Maybe this piece will start a conversation, spark a closer look, or persuade a parent to request caution from a doctor. Antidepressants are often predictable in their effects on adult brains, but teen brains are different and so are their responses to these medications.

Posted on March 27, 2017 .

Casting Light

What do parents do? Why are people so fascinated and confused about what we need to be and do and provide as parents? I read an article this morning that declared parents had a very important role in shaping morality. Elsewhere I read that parents protect children and teens from danger. Yet another article stated that parents are ever present, and that’s the core of what they do.

I think parents do so much more than teach morality, protect, and be present. If it were that simple, why would we read so many parenting articles?

To see the importance of what parents provide, one only needs to look at the darkness people carry when parents fail them. The scars of unhealthy childhood can lead to relationship problems, addiction, even mental illness. A parent’s job is casting light into the life a growing child, rather than darkness.

Parents instill children with a sense of how much (or how little) they matter. When parents are unable to show kids that they matter, those kids grow into adults who struggle with meaninglessness, powerlessness, and feelings of being undeserving.

Parents mirror back to children silent messages about whether the child is “enough.” Good enough. Smart enough. Pretty enough. Strong enough. When parents are unable to show kids that they are enough, children grow into adults who feel like no achievement is sufficient and no success makes them worthwhile.

Parents show children what it is to be in relationship with others. As the first, closest relationships for children, parents carve the template. In this role, parents can show that love is gentle and kind, or that love is unpredictable, hurtful, or dangerous.

Parents shape skill sets for life. The work of parenting produces a ready adult, one who is prepared for independent life on his own. When parents are unable to support the growth of a skill set, children grow into uncertain adults who struggle with problem solving and lack courage to figure things out on their own.

These may seem like daunting responsibilities. But being a good parent doesn’t require perfection.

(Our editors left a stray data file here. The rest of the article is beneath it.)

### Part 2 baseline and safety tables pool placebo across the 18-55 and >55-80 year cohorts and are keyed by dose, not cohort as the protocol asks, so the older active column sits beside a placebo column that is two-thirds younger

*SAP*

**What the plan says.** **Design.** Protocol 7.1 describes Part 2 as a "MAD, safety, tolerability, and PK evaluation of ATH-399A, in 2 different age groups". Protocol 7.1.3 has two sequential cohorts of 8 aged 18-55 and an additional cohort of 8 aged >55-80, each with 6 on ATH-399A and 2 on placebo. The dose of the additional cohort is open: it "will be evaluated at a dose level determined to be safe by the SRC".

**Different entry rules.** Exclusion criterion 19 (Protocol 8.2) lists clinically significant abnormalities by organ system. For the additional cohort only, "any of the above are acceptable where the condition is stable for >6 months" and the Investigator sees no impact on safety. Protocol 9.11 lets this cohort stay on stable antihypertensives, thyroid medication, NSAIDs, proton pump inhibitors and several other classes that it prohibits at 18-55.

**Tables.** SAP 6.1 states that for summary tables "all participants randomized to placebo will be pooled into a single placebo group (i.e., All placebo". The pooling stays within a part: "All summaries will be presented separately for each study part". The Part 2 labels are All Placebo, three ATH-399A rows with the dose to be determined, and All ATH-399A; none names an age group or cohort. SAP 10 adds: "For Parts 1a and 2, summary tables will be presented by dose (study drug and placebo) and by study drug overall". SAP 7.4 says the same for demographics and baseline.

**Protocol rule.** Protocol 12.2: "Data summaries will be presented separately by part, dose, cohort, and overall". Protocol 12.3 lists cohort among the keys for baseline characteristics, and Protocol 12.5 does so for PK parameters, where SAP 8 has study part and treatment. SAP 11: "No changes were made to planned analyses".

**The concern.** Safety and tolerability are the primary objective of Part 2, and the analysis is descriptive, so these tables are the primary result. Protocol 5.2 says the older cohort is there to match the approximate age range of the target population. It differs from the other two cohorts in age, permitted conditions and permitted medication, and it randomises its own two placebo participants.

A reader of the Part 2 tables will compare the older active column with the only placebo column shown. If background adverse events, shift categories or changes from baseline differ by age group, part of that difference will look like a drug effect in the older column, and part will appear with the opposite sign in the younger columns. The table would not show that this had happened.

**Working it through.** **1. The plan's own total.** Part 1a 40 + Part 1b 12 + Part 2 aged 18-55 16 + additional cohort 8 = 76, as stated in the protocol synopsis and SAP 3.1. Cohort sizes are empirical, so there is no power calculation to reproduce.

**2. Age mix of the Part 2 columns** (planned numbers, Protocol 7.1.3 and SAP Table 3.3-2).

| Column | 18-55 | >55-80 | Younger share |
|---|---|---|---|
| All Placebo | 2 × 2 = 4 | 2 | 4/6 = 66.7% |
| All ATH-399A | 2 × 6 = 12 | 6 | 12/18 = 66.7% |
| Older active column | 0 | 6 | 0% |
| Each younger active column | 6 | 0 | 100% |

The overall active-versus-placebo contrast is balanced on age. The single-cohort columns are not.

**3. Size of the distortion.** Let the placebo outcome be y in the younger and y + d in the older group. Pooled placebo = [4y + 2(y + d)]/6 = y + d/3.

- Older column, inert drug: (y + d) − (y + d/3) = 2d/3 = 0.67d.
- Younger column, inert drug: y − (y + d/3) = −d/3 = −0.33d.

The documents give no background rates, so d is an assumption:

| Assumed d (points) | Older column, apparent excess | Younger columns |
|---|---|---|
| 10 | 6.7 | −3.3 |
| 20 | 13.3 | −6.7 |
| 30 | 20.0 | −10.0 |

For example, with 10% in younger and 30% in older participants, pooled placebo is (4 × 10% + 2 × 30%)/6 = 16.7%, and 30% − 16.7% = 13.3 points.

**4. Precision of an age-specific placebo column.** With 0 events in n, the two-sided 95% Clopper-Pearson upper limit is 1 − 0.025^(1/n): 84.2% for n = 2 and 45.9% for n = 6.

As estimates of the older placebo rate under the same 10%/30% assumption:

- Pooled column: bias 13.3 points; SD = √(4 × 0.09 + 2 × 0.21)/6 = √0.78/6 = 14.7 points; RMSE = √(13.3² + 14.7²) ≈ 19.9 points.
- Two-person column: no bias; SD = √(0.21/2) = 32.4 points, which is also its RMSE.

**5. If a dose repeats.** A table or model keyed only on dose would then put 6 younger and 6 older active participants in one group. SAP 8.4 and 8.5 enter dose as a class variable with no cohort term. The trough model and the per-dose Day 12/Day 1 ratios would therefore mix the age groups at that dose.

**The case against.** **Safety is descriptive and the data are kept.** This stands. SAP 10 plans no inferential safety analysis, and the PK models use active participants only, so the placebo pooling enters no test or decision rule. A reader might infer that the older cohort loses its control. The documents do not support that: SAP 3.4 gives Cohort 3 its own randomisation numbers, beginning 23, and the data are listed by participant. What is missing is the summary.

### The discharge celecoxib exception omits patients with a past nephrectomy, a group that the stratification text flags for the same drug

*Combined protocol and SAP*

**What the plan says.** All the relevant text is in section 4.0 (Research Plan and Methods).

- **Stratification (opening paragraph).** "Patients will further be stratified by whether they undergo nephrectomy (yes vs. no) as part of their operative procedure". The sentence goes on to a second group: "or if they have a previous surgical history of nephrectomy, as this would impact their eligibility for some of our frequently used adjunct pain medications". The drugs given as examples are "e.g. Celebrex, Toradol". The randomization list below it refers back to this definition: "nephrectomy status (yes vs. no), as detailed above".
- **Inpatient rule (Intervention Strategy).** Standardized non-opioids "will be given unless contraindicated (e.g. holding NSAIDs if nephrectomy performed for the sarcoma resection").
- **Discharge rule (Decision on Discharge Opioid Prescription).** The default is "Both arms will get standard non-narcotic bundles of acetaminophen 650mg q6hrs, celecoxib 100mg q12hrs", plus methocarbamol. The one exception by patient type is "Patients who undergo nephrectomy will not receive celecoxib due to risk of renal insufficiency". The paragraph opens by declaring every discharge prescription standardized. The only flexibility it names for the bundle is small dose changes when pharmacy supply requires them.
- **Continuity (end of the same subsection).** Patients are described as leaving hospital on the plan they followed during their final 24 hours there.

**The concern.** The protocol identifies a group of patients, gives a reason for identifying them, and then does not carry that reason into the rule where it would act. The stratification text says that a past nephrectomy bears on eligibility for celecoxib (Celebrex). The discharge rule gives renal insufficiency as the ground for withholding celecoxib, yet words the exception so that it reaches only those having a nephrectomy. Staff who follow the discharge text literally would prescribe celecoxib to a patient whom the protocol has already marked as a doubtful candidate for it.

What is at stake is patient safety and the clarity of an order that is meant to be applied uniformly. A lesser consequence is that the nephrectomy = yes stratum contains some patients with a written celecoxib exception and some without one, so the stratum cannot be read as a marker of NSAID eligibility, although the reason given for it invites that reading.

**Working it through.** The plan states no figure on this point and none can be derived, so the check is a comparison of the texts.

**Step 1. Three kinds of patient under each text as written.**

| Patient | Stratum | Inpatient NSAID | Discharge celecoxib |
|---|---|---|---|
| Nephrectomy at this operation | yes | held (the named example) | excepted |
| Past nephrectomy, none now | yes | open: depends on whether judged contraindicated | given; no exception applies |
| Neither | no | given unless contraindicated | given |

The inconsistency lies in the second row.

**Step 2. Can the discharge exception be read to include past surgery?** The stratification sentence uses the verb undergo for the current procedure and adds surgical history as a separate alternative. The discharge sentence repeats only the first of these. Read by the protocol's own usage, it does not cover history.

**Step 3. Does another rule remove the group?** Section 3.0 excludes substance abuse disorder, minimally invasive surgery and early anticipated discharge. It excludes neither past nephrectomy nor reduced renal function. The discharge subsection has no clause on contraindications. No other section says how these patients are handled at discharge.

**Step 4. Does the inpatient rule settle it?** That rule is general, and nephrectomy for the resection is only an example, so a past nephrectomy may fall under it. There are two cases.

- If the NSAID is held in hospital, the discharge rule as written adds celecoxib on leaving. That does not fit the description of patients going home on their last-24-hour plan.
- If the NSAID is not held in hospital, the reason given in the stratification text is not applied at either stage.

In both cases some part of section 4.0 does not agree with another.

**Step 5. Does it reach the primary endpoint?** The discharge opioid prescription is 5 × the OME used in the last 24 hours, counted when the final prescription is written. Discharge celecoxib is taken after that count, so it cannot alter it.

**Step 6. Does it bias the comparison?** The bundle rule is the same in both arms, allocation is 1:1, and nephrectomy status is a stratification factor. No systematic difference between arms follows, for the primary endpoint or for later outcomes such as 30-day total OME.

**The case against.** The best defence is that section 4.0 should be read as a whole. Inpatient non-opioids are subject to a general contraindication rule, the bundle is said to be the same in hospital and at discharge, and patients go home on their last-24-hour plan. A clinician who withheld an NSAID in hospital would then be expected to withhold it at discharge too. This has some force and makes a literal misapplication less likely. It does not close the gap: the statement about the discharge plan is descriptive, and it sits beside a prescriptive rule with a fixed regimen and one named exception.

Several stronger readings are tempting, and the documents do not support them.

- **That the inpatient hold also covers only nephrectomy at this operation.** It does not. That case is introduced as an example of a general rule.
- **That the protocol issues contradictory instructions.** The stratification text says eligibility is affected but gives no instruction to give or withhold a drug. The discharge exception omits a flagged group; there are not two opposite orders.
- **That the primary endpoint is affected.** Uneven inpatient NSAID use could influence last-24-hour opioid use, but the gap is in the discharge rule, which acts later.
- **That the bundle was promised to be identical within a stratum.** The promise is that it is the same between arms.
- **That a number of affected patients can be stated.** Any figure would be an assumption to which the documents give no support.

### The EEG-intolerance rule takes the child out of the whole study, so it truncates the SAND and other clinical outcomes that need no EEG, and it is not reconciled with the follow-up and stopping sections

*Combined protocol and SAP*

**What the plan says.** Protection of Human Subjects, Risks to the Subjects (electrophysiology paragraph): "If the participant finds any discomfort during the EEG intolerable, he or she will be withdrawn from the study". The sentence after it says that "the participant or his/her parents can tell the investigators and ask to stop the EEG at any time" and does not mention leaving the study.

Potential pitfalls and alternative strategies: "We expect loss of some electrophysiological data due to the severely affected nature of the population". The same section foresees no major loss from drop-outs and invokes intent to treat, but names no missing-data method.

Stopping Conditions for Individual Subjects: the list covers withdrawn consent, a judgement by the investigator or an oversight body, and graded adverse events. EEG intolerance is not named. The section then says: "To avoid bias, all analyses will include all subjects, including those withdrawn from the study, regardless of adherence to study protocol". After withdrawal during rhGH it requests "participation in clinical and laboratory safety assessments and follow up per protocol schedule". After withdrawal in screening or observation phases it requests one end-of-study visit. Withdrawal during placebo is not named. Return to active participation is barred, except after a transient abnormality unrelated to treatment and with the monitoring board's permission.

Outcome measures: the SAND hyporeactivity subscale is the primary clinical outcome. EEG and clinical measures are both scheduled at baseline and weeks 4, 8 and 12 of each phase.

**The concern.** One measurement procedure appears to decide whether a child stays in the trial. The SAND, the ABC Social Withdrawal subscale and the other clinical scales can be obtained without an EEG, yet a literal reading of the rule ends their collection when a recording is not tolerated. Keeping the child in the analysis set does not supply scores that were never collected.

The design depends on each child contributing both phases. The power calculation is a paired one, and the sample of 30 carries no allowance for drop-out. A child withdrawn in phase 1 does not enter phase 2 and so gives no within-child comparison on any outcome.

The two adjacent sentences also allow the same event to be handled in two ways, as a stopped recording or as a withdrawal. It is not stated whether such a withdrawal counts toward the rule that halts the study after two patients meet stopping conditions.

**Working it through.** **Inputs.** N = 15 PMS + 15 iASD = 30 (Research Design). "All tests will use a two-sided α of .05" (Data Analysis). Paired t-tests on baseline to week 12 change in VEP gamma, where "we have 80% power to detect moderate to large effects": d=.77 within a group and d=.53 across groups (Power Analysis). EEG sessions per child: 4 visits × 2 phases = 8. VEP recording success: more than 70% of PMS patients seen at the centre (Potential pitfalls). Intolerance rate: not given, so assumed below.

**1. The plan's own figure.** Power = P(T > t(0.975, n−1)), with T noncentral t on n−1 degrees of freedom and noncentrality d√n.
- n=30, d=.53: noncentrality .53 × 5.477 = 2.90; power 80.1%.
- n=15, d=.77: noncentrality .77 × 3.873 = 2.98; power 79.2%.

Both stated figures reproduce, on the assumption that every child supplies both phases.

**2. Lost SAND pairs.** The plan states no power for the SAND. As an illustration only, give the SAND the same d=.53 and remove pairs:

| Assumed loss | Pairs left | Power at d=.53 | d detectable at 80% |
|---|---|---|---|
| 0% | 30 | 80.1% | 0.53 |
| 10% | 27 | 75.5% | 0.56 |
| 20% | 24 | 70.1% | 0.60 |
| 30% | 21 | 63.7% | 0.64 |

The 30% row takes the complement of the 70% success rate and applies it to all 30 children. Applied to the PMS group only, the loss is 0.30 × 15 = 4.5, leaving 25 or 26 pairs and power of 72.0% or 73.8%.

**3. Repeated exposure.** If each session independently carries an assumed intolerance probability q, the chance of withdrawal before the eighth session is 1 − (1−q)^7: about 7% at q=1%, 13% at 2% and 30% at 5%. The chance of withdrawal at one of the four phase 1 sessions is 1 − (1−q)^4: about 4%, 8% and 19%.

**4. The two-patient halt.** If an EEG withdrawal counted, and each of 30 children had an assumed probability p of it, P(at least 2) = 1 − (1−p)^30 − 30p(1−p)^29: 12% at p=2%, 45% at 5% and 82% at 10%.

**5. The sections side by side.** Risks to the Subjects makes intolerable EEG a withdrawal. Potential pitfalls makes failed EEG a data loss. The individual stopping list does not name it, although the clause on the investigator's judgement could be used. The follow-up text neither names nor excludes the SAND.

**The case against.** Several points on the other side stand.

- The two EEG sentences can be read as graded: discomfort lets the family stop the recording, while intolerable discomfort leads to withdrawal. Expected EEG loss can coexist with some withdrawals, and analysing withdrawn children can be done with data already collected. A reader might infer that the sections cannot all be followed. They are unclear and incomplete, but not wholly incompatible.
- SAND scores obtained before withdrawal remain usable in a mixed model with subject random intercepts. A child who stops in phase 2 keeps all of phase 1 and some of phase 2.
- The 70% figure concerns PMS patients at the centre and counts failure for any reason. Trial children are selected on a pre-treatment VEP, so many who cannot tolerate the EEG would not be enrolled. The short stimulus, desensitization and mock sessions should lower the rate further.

·      Be loving.

·      Be patient.

·      Tune in.

·      Give freely.

·      Keep the end goal (a healthy adult) in mind.

Posted on March 20, 2017 .


Gratitude can be used to improve your immediate state of mind. Practicing gratitude can leave you less stressed, more connected, and more positive. The use of gratitude can be taught to children of all ages, as a tool to calm down, see things differently, and feel better. 

 Gratitude alleviates:





Gratitude brings: 



More good in one's life

Feelings of peace


Gratitude shapes perception: 

Toward the positive

Away from lack

To a sense of the plentiful

Practicing gratitude yourself, and teaching it to loved ones, is easy. Simply call up in your mind an image of something for which you are grateful. It can be anything, big or small. And then shift your attention to notice how gratitude makes you feel. Dwell there. Wallow in your gratitude. 

If the exercise if difficult, give yourself a bit of grace. Take a breath and let it go. Try again, with other images. Maybe you are grateful when you imagine the innocent little face of a child you love, or the antics of your adorable pet. Perhaps you're grateful for the trees or the sunshine. Maybe even an object, like your new laptop, or a good book. There are myriad ways to bring up the feelings of gratitude, and one is no better (or worse) than another. As long as you can find a small kernel of appreciation, and then focus there. 

You can carry this exercise anywhere, to comfort and replenish, or to brighten your mood. Gratitude is a gift. Use it. Teach it. 

Posted on March 13, 2017 .